If you recall, the Protagonist’s ability scores are based on the eight preferences of Myers-Briggs: Extroversion, Introversion, Sensing, iNtuition, Thinking, Feeling, Judging, and Perceiving. The number value of these scores will be 1+the number of questions answered towards a certain preference on a Myers-Briggs test. So stats will fall anywhere from 1 to 8; a high ability score will typically be 6 or 7, while a low ability score will typically be 2 or 3.
These stats are currency that the players can spend while in the real world: sometimes voluntarily, sometimes not. Here’s how it works. When the Protagonist performs an action in alignment with a particular preference, he or she must spend a point from it. So spending the whole day alone reading would cost a point of Introversion, while spending the day in a busy meeting would cost a point of Extroversion. The higher the Protagonist’s score in that preference, the more actions of that type they can take without tiring out. So a character with 6 introversion and 3 extroversion could read alone twice as often as he could sit through a busy meeting, which makes sense, right? He’s introverted, so he tires of forced social situations quickly.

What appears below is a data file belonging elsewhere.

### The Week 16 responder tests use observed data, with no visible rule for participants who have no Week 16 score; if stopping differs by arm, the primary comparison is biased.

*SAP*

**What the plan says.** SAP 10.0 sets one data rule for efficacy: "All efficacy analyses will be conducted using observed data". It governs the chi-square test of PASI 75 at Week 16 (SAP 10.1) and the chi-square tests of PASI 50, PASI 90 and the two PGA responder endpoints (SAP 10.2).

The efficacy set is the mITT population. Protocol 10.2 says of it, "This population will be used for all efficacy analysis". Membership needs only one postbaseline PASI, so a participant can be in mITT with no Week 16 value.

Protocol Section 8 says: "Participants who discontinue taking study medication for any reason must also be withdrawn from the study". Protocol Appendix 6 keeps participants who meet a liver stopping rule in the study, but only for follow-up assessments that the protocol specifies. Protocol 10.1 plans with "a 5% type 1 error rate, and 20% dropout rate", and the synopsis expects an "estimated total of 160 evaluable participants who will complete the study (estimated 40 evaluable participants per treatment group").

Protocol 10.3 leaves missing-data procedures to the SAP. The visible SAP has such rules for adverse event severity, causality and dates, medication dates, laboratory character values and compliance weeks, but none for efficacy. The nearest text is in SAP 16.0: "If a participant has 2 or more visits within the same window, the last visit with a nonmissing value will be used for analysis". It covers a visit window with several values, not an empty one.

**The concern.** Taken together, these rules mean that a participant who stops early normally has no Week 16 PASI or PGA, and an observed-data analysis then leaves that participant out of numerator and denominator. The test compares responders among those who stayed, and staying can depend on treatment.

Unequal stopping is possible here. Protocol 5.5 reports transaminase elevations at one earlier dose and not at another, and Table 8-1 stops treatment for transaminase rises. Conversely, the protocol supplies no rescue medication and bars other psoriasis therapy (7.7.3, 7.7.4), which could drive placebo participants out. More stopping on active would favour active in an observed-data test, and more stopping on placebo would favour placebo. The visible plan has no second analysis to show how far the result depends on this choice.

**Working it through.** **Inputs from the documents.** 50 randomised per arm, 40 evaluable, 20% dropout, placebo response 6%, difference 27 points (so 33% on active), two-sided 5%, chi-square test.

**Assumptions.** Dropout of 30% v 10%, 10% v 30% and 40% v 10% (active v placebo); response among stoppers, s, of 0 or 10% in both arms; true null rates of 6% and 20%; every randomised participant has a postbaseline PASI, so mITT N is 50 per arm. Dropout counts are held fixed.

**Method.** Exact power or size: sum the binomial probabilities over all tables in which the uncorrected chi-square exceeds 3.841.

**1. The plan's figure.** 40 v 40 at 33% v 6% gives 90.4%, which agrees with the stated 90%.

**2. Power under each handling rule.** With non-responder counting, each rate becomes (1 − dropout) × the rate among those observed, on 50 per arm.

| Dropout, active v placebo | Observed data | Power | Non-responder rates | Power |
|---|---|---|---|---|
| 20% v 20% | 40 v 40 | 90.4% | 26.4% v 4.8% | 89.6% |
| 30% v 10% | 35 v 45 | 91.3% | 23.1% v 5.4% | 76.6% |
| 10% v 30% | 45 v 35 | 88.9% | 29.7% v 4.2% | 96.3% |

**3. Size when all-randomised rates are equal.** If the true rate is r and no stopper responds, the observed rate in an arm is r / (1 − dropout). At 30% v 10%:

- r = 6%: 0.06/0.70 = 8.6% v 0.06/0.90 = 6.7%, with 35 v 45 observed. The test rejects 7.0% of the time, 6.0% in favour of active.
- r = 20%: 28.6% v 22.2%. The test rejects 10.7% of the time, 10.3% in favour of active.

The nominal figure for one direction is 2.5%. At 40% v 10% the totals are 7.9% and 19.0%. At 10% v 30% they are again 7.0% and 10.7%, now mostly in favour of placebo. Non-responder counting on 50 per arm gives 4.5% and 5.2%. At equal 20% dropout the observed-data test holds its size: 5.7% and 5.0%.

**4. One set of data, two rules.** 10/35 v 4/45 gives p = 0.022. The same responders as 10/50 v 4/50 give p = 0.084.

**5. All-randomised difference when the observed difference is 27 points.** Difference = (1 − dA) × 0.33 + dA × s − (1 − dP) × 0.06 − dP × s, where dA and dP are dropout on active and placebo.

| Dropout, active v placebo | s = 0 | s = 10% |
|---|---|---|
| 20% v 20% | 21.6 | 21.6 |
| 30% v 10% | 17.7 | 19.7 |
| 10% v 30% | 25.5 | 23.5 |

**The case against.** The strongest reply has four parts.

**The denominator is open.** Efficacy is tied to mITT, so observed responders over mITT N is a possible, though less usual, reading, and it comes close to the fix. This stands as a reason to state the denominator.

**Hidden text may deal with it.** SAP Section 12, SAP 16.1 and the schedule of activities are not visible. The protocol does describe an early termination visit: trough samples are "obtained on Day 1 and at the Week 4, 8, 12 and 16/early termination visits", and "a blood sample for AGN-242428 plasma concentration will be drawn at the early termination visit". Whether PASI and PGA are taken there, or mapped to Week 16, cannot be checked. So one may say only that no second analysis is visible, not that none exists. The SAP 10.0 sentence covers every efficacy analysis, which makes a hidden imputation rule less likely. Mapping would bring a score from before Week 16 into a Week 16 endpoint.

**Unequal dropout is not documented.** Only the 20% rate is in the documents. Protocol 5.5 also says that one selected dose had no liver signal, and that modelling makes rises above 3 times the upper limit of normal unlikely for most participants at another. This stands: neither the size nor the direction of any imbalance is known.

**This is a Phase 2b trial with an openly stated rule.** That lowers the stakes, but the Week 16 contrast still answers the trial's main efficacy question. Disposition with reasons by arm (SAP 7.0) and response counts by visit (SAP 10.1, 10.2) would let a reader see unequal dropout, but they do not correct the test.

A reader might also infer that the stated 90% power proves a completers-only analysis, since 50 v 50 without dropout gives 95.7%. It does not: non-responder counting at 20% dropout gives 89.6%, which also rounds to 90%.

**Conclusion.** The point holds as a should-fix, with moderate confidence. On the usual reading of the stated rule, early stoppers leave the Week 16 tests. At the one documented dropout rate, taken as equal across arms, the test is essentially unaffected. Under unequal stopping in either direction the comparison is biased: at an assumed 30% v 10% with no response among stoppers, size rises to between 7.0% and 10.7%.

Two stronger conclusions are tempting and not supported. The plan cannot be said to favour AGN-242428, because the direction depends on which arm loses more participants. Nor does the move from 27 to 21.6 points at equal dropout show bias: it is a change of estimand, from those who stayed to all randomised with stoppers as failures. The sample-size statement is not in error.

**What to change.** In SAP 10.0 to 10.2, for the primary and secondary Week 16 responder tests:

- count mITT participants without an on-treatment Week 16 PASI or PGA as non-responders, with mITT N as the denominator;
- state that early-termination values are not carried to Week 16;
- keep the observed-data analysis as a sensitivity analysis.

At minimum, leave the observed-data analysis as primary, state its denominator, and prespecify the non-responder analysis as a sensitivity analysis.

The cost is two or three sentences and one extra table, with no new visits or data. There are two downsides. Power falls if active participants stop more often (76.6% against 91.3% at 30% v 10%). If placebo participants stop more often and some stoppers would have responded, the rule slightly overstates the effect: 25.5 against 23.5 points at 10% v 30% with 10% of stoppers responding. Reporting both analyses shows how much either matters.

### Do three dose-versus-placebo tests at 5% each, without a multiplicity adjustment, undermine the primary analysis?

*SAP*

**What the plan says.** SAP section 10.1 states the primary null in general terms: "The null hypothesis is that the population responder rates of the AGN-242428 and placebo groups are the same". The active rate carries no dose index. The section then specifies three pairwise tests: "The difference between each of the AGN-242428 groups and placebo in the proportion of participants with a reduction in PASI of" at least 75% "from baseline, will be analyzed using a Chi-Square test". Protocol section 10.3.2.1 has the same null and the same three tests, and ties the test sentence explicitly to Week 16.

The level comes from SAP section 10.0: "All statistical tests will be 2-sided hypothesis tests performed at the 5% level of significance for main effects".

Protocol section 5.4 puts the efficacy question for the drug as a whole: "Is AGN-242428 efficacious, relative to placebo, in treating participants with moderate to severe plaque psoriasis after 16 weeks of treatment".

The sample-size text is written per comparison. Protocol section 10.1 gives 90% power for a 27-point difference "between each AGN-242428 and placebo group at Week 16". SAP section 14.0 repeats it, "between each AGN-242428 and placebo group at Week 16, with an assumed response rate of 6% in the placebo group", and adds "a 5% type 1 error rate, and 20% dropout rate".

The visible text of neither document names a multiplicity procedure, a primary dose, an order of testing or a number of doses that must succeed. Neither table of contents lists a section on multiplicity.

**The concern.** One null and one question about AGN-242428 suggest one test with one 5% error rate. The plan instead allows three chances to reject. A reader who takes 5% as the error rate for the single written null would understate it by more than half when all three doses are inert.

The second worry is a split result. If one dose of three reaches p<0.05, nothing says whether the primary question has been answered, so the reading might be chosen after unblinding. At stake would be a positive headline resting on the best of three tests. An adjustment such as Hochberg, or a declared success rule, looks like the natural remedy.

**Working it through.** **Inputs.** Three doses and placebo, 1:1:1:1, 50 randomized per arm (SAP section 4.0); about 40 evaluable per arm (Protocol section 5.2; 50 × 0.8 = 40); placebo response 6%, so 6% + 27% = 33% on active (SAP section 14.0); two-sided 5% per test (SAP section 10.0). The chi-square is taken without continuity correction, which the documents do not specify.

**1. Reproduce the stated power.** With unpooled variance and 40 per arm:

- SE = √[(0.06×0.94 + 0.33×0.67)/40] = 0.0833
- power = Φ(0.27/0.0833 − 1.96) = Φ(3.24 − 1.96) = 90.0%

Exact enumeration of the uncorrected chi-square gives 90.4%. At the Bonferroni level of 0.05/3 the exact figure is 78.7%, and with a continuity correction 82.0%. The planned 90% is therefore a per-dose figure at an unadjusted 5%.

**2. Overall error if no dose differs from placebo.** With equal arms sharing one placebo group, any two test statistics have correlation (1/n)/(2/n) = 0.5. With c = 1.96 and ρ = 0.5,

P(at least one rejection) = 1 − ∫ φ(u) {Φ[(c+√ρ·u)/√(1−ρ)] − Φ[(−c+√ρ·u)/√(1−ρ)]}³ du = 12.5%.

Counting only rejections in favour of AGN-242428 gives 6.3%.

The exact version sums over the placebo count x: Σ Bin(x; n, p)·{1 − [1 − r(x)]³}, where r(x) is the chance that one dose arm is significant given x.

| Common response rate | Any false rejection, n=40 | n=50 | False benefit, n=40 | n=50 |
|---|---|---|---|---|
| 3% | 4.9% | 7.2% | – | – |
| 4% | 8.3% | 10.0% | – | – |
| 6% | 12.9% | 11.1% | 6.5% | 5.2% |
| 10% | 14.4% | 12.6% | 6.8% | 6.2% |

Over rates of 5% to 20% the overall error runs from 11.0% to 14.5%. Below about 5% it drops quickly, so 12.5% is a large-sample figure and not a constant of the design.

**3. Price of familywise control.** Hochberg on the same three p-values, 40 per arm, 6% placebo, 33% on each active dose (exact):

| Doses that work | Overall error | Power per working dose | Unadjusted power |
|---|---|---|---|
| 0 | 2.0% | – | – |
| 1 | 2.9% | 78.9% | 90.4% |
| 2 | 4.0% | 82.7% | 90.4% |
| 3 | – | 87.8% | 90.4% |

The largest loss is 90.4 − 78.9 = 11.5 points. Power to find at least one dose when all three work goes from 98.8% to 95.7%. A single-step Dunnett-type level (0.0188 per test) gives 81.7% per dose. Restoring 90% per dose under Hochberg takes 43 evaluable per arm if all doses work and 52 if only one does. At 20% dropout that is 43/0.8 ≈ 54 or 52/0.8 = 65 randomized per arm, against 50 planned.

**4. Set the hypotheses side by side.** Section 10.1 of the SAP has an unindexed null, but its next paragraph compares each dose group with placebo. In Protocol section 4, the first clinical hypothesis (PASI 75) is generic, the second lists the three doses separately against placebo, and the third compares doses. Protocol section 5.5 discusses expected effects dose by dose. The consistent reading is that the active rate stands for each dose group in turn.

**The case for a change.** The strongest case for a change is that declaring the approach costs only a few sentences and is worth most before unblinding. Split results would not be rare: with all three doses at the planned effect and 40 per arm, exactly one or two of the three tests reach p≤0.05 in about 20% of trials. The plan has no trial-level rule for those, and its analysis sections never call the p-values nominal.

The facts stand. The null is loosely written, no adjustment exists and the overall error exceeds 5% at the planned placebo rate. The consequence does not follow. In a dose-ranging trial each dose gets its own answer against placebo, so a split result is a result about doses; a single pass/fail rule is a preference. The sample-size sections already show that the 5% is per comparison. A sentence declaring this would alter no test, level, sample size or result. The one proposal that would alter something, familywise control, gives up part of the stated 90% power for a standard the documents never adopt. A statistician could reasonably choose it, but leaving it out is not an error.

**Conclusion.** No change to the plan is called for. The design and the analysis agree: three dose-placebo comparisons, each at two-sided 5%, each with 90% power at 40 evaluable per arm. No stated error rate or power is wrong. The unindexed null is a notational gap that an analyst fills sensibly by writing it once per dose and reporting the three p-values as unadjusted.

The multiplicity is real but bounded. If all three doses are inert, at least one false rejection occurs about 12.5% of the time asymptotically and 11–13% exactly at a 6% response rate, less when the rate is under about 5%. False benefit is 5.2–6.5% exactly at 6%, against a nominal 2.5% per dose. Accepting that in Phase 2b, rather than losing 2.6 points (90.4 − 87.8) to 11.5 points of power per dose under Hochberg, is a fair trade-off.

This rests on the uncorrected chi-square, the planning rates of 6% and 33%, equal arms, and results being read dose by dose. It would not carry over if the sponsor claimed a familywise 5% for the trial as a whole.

As I mentioned, there are two ways to spend these points: intentionally and unintentionally. Intentionally would be the players deciding that the Protagonist wants to spend the night hanging out with friends (an extroverted action), or making a decision logically rather than emotionally (a thinking action), or deciding to skip work on a whim rather than adhere to their schedule (a perceiving action). These are all decisions that the Protagonist makes. Conversely, an unintentional action would be something that the Protagonist has to do because of circumstances or orders from someone in authority over her. Maybe her husband drags her to a sporting event (extroversion over introversion), she’s forced to fire her best friend because his work is inefficient (thinking over feeling), and a burned casserole means she has to go to the grocery store before her scheduled day (perceiving over judging).
Do you see how in both of these situations, the same TYPE of actions are taken, but sometimes it is willfully and sometimes it is not? That is an important game mechanic, because sometimes circumstances that the players cannot avoid will force them to spend certain points, increasing their risk of tiredness.